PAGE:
freebsd-5.4-stable panics

Robert Watson rwatson at
Tue Sep 27 14:32:02 PDT 2005

On Tue, 27 Sep 2005, Rob Watt wrote:

> this is the piece of code that was referenced by the ip:
> (gdb) l *0xffffffff803b88ca
> 0xffffffff803b88ca is in nfsrv_lookup (/usr/src/sys/nfsserver/nfs_serv.c:670).
> 665             NFSD_UNLOCK();
> 666             mtx_lock(&Giant);       /* VFS */
> 667             if (dirp)
> 668                     vrele(dirp);
> 669             NDFREE(&nd, NDF_ONLY_PNBUF);
> 670             if (ndp->ni_startdir)
> 671                     vrele(ndp->ni_startdir);
> 672             if (ndp->ni_vp)
> 673                     vput(ndp->ni_vp);
> 674             mtx_unlock(&Giant);     /* VFS */
> we are not running nfsd (although we do use nfs and nfsiod), and none of 
> our processes should have been accessing nfs. Our processes are run from 
> an nfs mount but do not access any nfs mounted files.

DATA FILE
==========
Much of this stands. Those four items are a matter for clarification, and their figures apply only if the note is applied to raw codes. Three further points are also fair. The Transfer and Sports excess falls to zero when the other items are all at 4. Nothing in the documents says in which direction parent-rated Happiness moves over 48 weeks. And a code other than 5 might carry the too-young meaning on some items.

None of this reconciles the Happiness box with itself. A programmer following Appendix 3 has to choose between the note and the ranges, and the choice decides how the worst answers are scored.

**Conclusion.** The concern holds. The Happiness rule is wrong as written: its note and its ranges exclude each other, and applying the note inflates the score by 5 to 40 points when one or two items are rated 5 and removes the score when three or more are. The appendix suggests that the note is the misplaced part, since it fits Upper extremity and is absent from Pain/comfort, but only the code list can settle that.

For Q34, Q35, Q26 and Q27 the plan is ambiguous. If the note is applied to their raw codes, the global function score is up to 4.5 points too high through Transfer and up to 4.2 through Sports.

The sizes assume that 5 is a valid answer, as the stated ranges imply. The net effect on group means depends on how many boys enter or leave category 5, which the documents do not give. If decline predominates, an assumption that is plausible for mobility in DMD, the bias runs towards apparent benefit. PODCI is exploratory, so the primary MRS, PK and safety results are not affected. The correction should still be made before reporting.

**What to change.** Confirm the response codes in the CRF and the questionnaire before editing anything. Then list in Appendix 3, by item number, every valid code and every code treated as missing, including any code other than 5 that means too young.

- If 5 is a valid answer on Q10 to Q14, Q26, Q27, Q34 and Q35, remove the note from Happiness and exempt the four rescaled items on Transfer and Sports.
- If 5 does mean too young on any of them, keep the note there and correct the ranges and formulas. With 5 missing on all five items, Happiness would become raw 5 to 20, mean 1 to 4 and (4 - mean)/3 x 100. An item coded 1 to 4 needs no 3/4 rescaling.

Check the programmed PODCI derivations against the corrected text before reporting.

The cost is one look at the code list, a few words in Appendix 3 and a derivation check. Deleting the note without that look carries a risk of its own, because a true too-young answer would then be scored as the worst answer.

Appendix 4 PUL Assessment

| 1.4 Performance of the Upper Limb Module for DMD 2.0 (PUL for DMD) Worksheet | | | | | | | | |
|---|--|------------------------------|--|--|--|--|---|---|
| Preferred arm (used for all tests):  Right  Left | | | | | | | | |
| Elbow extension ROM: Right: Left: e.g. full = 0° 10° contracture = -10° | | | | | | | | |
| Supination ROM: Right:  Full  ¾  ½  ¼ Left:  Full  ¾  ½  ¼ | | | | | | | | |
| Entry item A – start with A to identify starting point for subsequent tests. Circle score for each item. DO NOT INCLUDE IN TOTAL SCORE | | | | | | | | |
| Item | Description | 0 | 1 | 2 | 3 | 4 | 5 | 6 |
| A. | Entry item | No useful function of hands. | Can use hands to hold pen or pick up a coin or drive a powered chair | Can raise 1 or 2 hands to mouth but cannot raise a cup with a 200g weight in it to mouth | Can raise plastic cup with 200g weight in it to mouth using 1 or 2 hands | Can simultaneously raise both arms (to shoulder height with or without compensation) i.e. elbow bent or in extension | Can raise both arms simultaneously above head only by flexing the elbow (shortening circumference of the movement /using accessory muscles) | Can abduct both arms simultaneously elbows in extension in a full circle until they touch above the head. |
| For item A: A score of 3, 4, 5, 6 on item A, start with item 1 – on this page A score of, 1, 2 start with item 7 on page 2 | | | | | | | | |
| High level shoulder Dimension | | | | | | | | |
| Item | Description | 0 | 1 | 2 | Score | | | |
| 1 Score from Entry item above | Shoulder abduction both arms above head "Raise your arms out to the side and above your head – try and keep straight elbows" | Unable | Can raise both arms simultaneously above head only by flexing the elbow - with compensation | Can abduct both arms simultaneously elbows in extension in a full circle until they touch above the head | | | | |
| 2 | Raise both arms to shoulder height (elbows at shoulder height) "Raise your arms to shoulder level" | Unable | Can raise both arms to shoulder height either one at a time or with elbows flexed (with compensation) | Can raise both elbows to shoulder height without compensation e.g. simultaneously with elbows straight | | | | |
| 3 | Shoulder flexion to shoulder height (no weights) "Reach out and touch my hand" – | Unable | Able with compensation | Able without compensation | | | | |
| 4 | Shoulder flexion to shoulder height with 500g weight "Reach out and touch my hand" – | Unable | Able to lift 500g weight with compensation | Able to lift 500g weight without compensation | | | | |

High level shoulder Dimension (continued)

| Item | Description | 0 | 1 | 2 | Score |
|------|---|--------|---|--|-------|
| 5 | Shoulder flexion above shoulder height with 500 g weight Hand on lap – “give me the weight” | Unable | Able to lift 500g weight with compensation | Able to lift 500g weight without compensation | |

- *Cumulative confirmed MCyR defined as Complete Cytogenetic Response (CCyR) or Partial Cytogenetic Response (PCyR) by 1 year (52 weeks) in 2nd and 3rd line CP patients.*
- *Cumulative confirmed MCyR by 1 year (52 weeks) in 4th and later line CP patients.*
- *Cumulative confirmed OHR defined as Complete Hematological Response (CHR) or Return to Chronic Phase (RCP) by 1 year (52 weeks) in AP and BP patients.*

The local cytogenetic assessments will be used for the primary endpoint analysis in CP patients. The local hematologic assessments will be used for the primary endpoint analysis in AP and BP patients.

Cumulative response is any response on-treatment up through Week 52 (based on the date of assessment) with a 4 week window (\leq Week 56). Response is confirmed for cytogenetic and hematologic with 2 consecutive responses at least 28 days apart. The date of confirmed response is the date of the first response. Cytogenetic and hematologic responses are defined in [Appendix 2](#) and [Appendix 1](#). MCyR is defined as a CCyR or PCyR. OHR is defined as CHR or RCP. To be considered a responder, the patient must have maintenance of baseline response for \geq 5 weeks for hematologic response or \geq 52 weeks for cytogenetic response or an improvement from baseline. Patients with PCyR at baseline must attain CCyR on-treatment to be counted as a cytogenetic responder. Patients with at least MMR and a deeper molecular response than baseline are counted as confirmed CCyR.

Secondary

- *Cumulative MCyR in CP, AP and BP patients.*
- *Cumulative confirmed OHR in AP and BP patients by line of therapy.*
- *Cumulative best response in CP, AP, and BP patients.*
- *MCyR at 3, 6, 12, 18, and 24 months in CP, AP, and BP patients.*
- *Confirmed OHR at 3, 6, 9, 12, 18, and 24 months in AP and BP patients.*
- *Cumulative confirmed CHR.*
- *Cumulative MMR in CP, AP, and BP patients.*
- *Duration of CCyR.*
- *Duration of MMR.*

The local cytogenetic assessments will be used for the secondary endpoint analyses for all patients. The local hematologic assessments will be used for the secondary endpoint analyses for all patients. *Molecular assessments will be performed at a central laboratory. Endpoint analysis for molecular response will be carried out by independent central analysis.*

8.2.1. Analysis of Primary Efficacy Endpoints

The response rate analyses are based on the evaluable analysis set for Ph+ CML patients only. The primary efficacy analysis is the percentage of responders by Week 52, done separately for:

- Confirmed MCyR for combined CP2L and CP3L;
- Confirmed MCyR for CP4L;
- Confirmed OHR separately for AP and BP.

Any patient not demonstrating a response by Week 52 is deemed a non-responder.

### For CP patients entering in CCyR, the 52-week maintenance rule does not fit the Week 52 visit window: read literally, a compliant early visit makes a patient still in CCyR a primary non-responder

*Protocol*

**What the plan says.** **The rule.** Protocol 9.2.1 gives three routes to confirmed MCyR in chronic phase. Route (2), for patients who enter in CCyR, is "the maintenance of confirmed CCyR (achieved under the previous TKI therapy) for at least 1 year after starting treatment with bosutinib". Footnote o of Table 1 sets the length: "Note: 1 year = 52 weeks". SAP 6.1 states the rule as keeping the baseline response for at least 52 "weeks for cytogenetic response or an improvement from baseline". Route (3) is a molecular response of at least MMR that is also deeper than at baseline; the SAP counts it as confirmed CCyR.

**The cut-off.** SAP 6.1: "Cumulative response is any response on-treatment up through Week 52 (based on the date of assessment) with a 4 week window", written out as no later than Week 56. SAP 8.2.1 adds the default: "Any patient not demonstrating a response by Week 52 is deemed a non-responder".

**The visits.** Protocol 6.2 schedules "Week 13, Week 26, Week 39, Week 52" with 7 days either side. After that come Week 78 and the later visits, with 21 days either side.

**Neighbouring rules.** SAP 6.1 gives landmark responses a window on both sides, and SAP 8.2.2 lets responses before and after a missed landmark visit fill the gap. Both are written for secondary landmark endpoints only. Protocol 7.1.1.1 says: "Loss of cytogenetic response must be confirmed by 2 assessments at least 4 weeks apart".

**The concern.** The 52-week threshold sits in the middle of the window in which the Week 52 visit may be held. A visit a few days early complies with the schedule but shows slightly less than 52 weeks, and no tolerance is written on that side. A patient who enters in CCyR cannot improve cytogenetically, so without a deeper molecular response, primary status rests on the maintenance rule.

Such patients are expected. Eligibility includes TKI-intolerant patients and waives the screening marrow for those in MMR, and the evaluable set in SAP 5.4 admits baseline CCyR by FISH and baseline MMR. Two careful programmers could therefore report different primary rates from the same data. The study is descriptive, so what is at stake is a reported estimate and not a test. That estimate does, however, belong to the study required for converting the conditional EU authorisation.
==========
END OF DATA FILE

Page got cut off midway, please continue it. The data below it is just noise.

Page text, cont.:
That code is in the NFS server lookup code, so should be called as a 
result of a lookup by a remote client.  If the NFS server is not in use on 
the machine, this is most likely this is a quirk of gdb and instruction 
pointers, a run-time kernel/compile-time kernel mismatch, or something 
really nasty.  ndp should really never be NULL there, as it's used 
frequently prior to that point.  Let's hope for one of the former few 

>> Do you have a testbed or set of test hosts set up so you can 
>> non-disruptively test change sets, btw?
> yes we have 3 dual dual-core machines and 1 dual single-core machine 
> that we can use to test with.

Great.  As mentioned I'll be offline for about the next 48 hours, but back 
after then.  If we can get a nice clean crash out of this, would really be 
best.  If it's top panicking, it could well be due to a bug in the process 
monitoring code, in kern_proc.  We've run into bugs a few times there in 
the past, generally associated with threading or races in process 
creation/teardown, in which partially initialized (or torn down) processes 
are accessed by another thread and are in an unexpected state.


Robert N M Watson

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